×

We've got news for you.

Register on SowetanLIVE at no cost to receive newsletters, read exclusive articles & more.
Register now

From Zuma’s arms deal case to impeachment: 5 things you need to know about judge Hlophe’s legal battle

Retired judge Chris Jafta, Western Cape judge president Mandlakayise Hlophe and retired judge Bess Nkabinde at the heart of the 15-year-long legal battle by Hlophe.
Retired judge Chris Jafta, Western Cape judge president Mandlakayise Hlophe and retired judge Bess Nkabinde at the heart of the 15-year-long legal battle by Hlophe.
Image: Felix Dlangamandla (Gallo)/ Trevor Samson/NWUPotch (X)

Western Cape judge president Mandlakayise John Hlophe has become the first judge in South Africa to be impeached by parliament.

Parliament on Wednesday voted for Hlophe's removal from office by 305 votes to 27. 

This brings to an end a protracted legal battle which started in 2008. Here's what you need to know about the case: 

Constitutional Court judges complain of misconduct against Hlophe:

  • The legal battle started in March 2008 when the Constitutional Court was dealing with the prosecution of former president Jacob Zuma and arms company Thint (Thales) on corruption charges. This was a year before Zuma took over the presidency from Thabo Mbeki. 

  • Hlophe was accused of attempting to influence ConCourt judges Chris Jafta and Bess Nkabinde to rule in favour of Zuma in the corruption case. 

  • Hlophe, however, lodged a complaint of misconduct against the panel of apex court judges, alleging his constitutional rights were violated when the judges published a media statement about their complaints.

What did Hlophe say to justice Jafta and Nkabinde? 

According to JSC findings, Jafta, who was an acting judge in the Constitutional Court at the time, was approached by Hlophe privately after Zuma’s case was heard. Hlophe suggested to Jafta that the Supreme Court of Appeal made an error in some aspects of judgment in Zuma’s case and the Constitutional Court needed to correct this. 

Hlophe said to Jafta in isiZulu: “Sesithembele kinina” (You are our last hope). 

The court papers stipulate Jafta was uncomfortable about the discussion because Hlophe was an “outsider judge” talking about a pending judgment. 

 “He was alive to the effect that such a conversation, from a source outside the panel, might have in exerting an influence on his thinking about how to decide the matter. His negative reaction to the discussion was such that when Nkabinde mentioned casually that Hlophe had phoned her to set up a meeting with her to discuss ‘privilege,’ he alerted her and cautioned her that Hlophe might bring up the Zuma cases,” the court papers read. 

Hlophe when talking to Nkabinde, who was also a junior on the panel, brought up the Zuma cases. 

“Hlophe said that Zuma had been the victim of persecution just as he, Hlophe, had been persecuted. Nkabinde (forewarned by Jafta) rebuked Hlophe for mentioning the case of Zuma and stopped the discussion. The meeting then ended. Nkabinde understood the drift of the conversation to be calculated to influence her approach to the case to favour Zuma’s cause,” the court papers read.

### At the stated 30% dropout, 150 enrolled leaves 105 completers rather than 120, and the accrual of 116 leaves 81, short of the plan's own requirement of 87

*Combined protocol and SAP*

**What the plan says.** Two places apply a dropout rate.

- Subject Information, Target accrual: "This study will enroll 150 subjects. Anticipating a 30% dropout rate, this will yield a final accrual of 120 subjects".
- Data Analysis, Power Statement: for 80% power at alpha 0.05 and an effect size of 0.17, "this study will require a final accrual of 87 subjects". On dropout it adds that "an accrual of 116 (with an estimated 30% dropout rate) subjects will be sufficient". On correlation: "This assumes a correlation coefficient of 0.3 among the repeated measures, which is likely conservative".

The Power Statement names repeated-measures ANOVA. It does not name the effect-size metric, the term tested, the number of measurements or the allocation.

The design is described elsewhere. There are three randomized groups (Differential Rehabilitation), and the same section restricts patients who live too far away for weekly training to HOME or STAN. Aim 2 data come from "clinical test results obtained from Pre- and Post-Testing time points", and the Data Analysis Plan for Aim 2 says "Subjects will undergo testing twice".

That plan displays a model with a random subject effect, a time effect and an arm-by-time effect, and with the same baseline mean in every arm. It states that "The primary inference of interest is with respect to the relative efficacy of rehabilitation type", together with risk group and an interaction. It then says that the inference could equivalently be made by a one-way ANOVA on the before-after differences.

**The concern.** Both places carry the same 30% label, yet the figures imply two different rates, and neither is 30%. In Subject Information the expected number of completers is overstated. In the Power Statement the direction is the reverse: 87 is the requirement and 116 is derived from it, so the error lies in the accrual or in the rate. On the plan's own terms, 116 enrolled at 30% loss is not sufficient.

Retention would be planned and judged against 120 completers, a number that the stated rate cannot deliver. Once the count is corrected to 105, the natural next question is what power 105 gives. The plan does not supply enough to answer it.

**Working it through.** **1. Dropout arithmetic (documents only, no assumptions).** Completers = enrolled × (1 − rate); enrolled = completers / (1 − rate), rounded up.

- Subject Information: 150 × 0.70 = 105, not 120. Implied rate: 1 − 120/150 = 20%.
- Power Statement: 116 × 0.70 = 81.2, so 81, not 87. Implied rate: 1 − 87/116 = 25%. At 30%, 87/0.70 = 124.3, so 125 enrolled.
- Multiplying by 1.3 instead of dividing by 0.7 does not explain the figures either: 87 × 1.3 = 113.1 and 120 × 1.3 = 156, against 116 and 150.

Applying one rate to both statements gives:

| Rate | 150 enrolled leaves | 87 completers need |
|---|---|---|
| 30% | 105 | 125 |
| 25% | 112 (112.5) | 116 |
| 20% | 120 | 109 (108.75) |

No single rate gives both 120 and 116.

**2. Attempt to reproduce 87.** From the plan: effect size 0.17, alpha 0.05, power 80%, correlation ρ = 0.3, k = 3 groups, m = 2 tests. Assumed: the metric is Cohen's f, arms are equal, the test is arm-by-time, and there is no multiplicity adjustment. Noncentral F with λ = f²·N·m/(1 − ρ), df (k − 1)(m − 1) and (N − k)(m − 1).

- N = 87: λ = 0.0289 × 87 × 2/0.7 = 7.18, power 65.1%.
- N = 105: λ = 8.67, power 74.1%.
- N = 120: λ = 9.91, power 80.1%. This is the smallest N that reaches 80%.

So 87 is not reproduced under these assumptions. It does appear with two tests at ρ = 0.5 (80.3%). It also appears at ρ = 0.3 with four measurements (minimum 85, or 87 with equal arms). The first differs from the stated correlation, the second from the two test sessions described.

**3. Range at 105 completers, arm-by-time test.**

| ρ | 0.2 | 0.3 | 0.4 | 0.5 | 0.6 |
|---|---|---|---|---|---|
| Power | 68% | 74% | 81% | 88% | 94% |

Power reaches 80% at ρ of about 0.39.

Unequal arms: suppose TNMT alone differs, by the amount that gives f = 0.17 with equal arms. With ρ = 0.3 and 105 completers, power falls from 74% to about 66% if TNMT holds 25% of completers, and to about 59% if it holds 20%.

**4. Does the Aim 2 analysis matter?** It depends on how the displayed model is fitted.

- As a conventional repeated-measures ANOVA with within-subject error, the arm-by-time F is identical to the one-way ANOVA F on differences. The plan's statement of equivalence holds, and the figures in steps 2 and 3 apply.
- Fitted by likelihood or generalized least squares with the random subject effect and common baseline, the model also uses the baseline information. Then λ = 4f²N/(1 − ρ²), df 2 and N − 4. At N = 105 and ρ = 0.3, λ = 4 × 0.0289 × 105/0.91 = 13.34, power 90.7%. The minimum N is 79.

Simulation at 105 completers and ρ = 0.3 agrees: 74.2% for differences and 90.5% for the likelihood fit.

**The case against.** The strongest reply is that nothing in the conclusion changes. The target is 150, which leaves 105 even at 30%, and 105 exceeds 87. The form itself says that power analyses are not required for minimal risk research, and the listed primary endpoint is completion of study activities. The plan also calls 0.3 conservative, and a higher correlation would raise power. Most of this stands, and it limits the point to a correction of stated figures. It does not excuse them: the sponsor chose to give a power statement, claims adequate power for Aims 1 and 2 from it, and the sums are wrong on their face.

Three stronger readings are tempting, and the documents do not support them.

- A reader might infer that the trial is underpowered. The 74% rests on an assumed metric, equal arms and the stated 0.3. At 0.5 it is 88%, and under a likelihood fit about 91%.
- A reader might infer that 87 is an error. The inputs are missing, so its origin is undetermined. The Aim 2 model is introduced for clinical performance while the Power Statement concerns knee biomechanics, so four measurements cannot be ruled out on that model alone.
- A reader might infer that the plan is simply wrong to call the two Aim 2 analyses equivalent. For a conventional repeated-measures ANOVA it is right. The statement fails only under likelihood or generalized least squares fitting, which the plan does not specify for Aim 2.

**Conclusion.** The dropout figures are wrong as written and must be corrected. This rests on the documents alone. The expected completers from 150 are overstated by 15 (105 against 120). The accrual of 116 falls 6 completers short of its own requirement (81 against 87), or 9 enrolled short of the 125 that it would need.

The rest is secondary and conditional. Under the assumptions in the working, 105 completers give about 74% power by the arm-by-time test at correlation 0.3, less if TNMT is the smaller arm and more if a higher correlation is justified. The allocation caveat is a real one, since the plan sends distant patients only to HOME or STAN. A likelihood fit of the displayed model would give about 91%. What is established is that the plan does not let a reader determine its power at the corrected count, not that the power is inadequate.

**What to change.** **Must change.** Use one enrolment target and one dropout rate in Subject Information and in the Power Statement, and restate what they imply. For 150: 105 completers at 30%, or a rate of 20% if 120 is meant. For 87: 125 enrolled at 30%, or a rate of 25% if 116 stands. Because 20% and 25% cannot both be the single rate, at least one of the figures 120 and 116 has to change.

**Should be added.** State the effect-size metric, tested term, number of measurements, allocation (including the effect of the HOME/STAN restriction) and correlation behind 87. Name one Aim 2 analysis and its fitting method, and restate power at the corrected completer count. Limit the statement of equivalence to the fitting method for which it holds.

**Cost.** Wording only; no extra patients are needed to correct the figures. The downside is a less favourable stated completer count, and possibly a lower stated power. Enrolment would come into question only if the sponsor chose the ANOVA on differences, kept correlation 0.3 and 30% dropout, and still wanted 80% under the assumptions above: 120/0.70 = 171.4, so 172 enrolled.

Judicial Service Commission (JSC) findings on the case: 

In the initial stages of the case in 2009, the JSC found there was no substantial evidence in both complaints to justify a finding that either Hlophe or the Constitutional Court justices in question were guilty of misconduct. After the case was taken on review by Freedom Under Law, the JSC probed the matter. The JSC, on August 25 2021 by a majority found Hlophe had committed gross misconduct in conversations he had with Jafta and Nkabinde before court judgments on Zuma were delivered. 

Was Hlophe’s freedom of expression violated? 

The Johannesburg high court judgment on the matter in 2022 reads: “The contention that freedom of expression rights arise at all is misconceived. Though everyone is at liberty to think what they like, judges are bound to conduct themselves at all times in a manner that protects and promotes the integrity of the legal process. In that context, it is not open to a judge in a private conversation to blurt out his preferences, biases or opinions to a fellow judge who, to his knowledge, is preparing a judgment on those very issues about which he has a firm view.” 

Who were the judges that laid the complaint? 

When conversations that Hlophe had with Jafta and Nkabinde regarding Zuma cases were discussed with the rest of the judges, the panel of judges decided to lay a complaint of misconduct against Hlophe. 

The judges listed in the court papers were: 

  • Former acting chief justice Dikgang Moseneke

  • Justice Jennifer Mokgoro 

  • Justice Catherine Mary Elizabeth O’Regan 

  • Justice Albert Louis Sachs 

  • Justice Johann van der Westhuizen

  • Justice Mohammed Yacoob  

TimesLIVE


Would you like to comment on this article?
Register (it's quick and free) or sign in now.

Speech Bubbles

Please read our Comment Policy before commenting.